Thursday, June 9, 2011

Don't you hate it when...


...the mice start eating your clothes? Sometimes it's difficult having two homesteads and having to keep rodents out of both at the same time. Sometimes we don't achieve this end. We returned to Kaabong last week to find several shirts eaten right off the hanger. Seriously, a tank top had no more shoulder straps. Below is a beloved t-shirt that had the misfortune of having its collar eaten away. So far I've lost three shirts and had multiple others nibbled on. I think it's time to box our clothes up for the sake of preservation. We've patched every hole in the ceiling that we can find, but we keep our eyes open for any other destruction lurking in dark corners.

Tuesday, June 7, 2011

Karimojong Bible Dedication

In April we had the chance to attend one of the dedication ceremonies for the newly-printed Karimojong Bible called Ebaibul. It was intriguing to be there and imagine what it might be like in the future when the full Ik Bible is translated, published, and distributed. The first translation of the Karimojong New Testament was completed by the United Bible Societies in 1974. Then, in 1996, the Bible Society of Uganda produced a revised New Testament that accommodated more of the Karimojong dialects than the original. Now, the complete Karimojong Bible (including the Apocrypha for Catholics) is available in 2011.

As you can see, it's been a long time coming. And such things that take so long and so much effort deserve dedication and celebration, something that Africans do in a big way!

The first venue of the dedication was the Kotido Anglican church where celebrants gathered for introductions, singing, and staging the march through town.


After the beginning formalities, everyone marched through Kotido down behind a motorcade of vehicles, including one carrying loud speakers and a giant Bible. Speeches were made at the town center, the Pentecostal church, and then at the entrance of the Catholic school.


Finally, we all settled under white tents on loan from the United Nations to hear more speeches, sermons, pontifications, songs, etc., etc. from Catholic, Anglican, and Pentecostal Christians (the three mains churches in the area) as we waited (im)patiently for lunch...which didn't happen until close to 5 pm.


So you can see what written Karimojong looks like (it's quite beautiful, I think), here are the first five verses of the Bible, Genesis 1:1-5:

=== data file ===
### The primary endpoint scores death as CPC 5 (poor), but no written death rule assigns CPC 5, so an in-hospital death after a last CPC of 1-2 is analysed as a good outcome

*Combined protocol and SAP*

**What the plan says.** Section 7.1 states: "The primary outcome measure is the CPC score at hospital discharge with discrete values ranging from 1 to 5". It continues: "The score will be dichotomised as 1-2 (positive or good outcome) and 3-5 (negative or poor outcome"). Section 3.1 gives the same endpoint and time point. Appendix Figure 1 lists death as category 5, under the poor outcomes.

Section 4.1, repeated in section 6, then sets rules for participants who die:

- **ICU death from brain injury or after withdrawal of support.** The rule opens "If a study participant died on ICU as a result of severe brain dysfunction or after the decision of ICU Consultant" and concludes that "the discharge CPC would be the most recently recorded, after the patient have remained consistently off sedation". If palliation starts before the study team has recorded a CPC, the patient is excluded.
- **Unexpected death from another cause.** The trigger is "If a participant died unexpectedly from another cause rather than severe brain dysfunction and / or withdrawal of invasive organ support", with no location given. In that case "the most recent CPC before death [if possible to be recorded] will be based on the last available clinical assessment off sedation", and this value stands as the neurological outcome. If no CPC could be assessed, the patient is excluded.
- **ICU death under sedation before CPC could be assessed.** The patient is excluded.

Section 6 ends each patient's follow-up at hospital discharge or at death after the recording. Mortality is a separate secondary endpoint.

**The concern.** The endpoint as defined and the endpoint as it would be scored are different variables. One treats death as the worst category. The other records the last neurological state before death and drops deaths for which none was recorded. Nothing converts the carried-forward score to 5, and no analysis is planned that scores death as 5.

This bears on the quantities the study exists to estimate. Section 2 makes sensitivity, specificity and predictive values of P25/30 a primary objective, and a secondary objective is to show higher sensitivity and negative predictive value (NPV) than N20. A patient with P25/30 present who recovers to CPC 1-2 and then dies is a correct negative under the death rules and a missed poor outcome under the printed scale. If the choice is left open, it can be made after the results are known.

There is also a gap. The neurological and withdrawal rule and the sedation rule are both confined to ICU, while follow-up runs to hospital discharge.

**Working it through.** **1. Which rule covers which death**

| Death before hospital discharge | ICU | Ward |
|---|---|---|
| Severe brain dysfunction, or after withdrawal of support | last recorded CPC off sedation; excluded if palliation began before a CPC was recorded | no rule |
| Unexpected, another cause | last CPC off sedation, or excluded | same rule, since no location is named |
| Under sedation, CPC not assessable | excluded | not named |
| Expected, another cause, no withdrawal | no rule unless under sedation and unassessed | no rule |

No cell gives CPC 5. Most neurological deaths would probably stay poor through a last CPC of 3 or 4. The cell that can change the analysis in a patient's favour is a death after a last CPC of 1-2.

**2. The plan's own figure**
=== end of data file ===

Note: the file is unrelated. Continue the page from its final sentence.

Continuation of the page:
1 Anakisyakinet, abu Akuj tosub kidiama ka akwap. 2 Arae akwap ŋina amam iborekitamet ka amam ibore ayai tooma keŋ ka arapuwarit akiryonut kidiama nenicukul daadaŋ, aryakiryaki Etau ŋolo ka Akuj alokidiama ŋakipi. 3 Tema nai Akuj, "Toyakaun akica;" ido abu akica toyakaun. 4 Toanyu Akuj atemar ajok akica; totyaka Akuj akica anakiryonut. 5 Tolimok Akuj ekiro ka akica "Apaaran" ka ekiro ka akiryonut "Akuwar." Toyakaun ataboŋ ka toyakaun ataparacu, arae ŋin akoloŋit ŋina esyakinan.

Wednesday, June 1, 2011

Small friends

Since we're now spending a majority of our time in Timu, the people and place have become my constant companions...especially the children. If I had loved them as a people group before, now I can love them one by one since I'm learning their names and getting to know them. Being in community has it's perks but also it's challenges. This week we're trying to figure out how to set boundaries with the community that will allow us quiet times apart from them. Although we enjoy them, we'll not survive here unless we get this time apart. Pray with us for this.

My friend, Lojore, is jumping into a sand pit near the school. Ik kids don't have man-made toys or electronics; they play with what they find in their natural environment.
We brought a jump rope for the kids to enjoy. Now we hear a daily request in the afternoons at our gate: Bire nci sim (bring the rope). They often ask for me to jump with them and then like to swing the rope faster on purpose. Lemu Lucia is the girl jumping. She has a bubbly personality and always provides us with a laugh.

My neighbor & friend, Siti Rosemary is jumping in this one. Although only 14, she runs the household for her mother and takes care of her five siblings. Kids grow up fast here. Lojore, Nancy & Nakiru have a bonding moment. The kids are their own community when parents get too busy and can't spend much time with them. I think I'm becoming part of that community. I'm praying that God will help us show love to these kids and will give us opportunities to teach them truth.